'Internal clock' in skin stem cells protects against UV rays
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Human skin stem cells possess an 'internal clock' which helps them switch on genes involved in UV protection during the day, scientists have found. The findings could pave the way for new strategies to prevent premature ageing and cancer in humans.
"Our study shows that human skin stem cells possess an internal clock that allows them to very accurately know the time of day and helps them know when it is best to perform the correct function," said study author, Salvador Aznar Benitah, Catalan Institution for Research and Advanced Studies (ICREA) Research Professor.
"This is important because it seems that tissues need an accurate internal clock to remain healthy," Benitah said.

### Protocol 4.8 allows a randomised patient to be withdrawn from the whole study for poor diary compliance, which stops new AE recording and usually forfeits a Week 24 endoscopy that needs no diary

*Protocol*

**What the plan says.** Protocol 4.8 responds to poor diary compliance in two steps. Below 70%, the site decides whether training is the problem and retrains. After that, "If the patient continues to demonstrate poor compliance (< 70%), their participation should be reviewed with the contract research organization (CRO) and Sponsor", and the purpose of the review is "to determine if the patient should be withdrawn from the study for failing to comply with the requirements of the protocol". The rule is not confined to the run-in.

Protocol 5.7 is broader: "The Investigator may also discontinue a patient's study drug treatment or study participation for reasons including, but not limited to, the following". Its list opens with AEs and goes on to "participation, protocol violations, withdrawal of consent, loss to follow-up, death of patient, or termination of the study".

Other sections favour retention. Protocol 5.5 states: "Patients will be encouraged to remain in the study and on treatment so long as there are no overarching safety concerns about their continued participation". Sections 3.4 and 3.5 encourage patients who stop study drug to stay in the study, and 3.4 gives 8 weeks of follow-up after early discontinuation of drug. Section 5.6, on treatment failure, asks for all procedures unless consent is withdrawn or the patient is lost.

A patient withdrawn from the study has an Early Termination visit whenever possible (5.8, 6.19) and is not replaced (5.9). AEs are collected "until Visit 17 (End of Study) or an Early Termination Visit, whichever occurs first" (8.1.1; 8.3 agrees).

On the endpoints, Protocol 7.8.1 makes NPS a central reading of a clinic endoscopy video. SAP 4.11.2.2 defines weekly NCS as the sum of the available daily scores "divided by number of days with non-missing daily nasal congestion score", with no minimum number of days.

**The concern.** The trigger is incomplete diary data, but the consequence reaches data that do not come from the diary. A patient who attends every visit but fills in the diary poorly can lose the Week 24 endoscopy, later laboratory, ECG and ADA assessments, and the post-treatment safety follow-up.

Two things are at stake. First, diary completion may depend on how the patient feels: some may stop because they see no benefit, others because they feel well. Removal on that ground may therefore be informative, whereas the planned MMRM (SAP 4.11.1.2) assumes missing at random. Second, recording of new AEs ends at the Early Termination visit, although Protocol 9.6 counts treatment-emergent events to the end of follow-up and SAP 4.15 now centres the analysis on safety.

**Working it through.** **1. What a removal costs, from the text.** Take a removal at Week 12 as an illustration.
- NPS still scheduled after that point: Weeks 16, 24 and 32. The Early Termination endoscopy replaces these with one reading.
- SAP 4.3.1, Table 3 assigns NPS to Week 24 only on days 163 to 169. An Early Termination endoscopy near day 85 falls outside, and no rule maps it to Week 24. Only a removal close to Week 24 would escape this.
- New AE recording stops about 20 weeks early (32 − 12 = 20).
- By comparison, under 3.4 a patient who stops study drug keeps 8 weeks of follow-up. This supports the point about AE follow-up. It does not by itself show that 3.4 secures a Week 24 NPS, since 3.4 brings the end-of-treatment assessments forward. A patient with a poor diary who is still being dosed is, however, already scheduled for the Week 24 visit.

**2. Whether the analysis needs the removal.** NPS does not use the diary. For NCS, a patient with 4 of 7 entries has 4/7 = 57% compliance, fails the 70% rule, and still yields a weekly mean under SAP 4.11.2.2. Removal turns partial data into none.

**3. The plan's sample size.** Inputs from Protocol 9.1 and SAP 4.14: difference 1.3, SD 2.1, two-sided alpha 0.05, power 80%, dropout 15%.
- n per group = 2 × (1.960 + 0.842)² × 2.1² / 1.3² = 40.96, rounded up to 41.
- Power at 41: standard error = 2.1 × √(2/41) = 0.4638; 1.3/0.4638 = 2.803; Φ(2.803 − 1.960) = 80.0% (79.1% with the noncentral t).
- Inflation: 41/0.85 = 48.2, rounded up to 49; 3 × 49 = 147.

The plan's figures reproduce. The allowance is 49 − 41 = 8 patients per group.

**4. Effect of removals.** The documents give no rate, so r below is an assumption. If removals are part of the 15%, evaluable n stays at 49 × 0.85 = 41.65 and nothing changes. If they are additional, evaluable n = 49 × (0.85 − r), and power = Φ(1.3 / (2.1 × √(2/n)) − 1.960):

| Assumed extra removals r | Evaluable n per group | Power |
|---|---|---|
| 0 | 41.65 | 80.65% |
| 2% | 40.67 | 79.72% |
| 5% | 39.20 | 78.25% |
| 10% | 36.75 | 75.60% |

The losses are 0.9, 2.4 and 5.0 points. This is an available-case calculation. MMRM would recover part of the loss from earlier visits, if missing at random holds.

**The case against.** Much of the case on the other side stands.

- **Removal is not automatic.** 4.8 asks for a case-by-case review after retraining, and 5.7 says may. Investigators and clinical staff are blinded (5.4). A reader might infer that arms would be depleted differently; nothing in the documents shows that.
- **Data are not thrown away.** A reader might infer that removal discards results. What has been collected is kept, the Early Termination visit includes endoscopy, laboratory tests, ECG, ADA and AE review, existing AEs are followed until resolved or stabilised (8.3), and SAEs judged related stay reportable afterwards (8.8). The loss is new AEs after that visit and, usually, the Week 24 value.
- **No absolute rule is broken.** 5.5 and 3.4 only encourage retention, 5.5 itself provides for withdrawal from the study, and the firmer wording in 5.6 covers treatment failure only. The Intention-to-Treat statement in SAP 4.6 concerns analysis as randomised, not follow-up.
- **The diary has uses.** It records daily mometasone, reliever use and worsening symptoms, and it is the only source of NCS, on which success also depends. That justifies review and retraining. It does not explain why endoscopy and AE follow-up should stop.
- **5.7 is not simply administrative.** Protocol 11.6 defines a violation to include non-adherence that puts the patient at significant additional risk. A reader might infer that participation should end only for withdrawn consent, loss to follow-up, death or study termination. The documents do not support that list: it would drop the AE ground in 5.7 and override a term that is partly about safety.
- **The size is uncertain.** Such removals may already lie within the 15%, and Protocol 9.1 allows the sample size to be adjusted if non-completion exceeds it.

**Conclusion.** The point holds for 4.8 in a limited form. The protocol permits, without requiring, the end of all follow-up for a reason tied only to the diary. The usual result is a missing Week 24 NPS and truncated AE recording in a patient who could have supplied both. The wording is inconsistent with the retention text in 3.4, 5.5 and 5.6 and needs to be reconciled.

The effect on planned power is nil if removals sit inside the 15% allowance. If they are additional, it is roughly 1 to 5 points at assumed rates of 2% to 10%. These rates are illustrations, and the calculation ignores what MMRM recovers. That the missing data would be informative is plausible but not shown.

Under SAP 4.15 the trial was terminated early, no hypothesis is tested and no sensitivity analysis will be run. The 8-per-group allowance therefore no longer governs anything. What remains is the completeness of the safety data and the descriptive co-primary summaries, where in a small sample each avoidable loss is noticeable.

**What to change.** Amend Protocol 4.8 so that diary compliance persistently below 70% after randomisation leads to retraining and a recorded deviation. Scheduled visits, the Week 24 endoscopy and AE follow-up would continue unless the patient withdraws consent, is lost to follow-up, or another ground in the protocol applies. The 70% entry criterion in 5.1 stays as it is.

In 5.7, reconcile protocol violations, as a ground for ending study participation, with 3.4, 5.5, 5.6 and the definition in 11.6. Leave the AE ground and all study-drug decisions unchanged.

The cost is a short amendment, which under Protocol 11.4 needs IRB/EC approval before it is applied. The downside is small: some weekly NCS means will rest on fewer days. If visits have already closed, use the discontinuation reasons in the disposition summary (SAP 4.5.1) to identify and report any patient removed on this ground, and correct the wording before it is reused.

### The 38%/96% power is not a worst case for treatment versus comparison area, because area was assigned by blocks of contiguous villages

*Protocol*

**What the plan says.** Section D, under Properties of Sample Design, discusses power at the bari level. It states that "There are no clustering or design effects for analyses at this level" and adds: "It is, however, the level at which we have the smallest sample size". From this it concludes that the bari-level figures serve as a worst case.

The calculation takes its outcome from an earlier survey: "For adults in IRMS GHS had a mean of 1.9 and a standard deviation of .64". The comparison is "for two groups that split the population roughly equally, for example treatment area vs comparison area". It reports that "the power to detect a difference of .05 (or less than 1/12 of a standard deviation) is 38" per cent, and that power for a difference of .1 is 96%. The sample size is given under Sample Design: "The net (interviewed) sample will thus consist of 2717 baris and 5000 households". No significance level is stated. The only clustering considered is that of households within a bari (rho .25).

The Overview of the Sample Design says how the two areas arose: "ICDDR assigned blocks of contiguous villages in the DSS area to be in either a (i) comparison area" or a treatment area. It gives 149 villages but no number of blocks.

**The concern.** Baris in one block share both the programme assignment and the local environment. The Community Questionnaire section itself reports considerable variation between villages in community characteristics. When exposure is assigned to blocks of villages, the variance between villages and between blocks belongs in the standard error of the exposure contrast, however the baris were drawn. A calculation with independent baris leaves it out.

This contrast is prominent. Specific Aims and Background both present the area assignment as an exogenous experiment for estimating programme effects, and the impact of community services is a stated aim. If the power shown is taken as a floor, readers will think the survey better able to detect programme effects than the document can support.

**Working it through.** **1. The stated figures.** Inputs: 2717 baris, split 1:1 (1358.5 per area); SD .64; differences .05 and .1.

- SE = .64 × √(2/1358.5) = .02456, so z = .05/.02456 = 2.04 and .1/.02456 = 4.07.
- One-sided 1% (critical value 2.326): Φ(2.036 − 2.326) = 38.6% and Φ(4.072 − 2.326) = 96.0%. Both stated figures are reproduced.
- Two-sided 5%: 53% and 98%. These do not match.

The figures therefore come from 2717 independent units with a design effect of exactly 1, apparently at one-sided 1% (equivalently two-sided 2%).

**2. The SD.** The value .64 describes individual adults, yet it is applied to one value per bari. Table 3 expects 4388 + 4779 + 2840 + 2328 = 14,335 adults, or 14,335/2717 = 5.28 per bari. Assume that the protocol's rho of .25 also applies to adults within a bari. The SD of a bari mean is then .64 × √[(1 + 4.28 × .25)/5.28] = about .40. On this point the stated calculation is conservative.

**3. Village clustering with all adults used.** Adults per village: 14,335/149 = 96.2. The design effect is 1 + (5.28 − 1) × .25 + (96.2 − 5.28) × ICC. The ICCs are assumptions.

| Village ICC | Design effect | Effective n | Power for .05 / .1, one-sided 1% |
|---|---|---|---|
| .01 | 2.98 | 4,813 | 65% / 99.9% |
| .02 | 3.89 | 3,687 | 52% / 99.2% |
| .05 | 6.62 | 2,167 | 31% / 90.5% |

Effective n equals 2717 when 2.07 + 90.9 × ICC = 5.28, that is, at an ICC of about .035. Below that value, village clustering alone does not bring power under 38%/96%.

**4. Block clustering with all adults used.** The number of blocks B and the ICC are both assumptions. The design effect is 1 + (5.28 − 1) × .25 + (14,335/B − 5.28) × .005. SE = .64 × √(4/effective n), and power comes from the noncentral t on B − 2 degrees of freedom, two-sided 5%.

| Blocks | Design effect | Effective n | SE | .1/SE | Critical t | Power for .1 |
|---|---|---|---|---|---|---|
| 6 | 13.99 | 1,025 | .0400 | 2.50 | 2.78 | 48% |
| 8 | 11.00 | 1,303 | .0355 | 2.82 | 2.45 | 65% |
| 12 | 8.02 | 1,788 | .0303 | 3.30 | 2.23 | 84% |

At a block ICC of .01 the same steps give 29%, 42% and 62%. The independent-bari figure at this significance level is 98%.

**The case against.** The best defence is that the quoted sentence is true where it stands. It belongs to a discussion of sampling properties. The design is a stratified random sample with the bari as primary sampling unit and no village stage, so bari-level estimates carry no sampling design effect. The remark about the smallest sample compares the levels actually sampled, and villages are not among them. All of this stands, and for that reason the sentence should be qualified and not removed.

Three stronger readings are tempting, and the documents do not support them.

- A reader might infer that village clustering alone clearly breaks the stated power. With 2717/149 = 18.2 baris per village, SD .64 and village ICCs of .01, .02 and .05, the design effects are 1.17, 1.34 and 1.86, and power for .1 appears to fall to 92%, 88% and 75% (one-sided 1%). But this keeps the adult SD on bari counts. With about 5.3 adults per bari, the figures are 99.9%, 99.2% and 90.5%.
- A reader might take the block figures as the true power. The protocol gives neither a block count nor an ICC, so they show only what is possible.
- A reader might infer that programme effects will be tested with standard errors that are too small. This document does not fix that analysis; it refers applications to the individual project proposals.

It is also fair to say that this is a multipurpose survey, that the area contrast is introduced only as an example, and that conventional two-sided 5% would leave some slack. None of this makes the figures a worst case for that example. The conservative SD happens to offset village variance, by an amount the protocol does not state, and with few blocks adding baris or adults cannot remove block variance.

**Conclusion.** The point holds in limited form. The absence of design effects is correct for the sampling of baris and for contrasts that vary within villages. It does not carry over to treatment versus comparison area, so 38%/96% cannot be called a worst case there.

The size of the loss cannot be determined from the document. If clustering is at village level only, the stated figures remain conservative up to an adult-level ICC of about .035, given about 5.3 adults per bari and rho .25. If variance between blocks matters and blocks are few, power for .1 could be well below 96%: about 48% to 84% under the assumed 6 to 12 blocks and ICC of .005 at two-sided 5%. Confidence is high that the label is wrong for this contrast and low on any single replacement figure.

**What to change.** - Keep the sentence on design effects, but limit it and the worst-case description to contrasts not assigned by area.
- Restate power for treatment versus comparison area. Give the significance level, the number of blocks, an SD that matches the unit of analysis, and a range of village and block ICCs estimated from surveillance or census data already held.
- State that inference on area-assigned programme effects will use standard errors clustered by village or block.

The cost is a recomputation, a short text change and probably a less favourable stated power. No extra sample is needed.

A variety of cells in our body have internal clocks that help them perform certain functions depending on the time of day, and skin cells as well as some stem cells exhibit circadian behaviours.
Benitah and his collaborators previously found that animals lacking normal circadian rhythms in skin stem cells age prematurely, suggesting that these cyclical patterns can protect against cellular damage.
But until now, it has not been clear how circadian rhythms affect the functions of human skin stem cells.
To address this question, Benitah teamed up with his collaborators Luis Serrano and Ben Lehner of the Centre for Genomic Regulation.
They found that distinct sets of genes in human skin stem cells show peak activity at different times of day.
Genes involved in UV protection become most active during the daytime to guard these cells while they proliferate – that is, when they duplicate their DNA and are more susceptible to radiation-induced damage.
"We know that the clock is gradually disrupted in aged mice and humans, and we know that preventing stem cells from accurately knowing the time of the day reduces their regenerative capacity," Benitah said.